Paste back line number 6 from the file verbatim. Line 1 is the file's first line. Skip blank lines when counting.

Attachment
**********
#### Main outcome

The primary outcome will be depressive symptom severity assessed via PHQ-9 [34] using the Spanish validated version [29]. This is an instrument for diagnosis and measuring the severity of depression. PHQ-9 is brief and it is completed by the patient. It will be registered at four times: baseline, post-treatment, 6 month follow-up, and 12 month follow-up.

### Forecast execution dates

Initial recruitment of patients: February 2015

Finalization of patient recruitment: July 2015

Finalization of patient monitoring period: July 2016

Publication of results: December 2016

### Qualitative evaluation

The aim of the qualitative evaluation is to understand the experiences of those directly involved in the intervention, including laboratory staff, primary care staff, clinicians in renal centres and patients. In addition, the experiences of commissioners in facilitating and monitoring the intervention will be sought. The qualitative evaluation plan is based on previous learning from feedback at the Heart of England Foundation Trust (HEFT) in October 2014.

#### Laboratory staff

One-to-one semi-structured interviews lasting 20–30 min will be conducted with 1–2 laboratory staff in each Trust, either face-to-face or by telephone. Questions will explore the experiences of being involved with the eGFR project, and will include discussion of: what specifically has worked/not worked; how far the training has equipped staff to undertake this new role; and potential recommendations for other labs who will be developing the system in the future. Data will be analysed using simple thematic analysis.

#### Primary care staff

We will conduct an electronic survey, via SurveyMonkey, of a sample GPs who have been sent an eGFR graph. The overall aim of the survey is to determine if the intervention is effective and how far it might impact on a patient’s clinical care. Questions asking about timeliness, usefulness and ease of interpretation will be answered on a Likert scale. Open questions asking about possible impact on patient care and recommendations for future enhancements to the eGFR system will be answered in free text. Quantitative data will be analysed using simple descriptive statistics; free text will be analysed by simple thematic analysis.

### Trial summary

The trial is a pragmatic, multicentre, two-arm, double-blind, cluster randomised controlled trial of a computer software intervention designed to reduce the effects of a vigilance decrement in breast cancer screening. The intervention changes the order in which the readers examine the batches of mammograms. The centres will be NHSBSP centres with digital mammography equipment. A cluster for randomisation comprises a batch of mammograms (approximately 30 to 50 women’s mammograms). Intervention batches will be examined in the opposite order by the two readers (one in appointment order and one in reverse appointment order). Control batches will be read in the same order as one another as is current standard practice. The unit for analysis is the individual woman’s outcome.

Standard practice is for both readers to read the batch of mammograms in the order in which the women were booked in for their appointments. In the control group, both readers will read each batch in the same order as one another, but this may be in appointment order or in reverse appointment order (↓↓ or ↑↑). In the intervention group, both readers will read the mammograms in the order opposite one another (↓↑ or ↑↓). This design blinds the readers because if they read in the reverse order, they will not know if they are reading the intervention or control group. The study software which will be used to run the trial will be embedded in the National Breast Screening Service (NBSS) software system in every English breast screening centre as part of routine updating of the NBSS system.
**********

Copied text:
Finalization of patient monitoring period: July 2016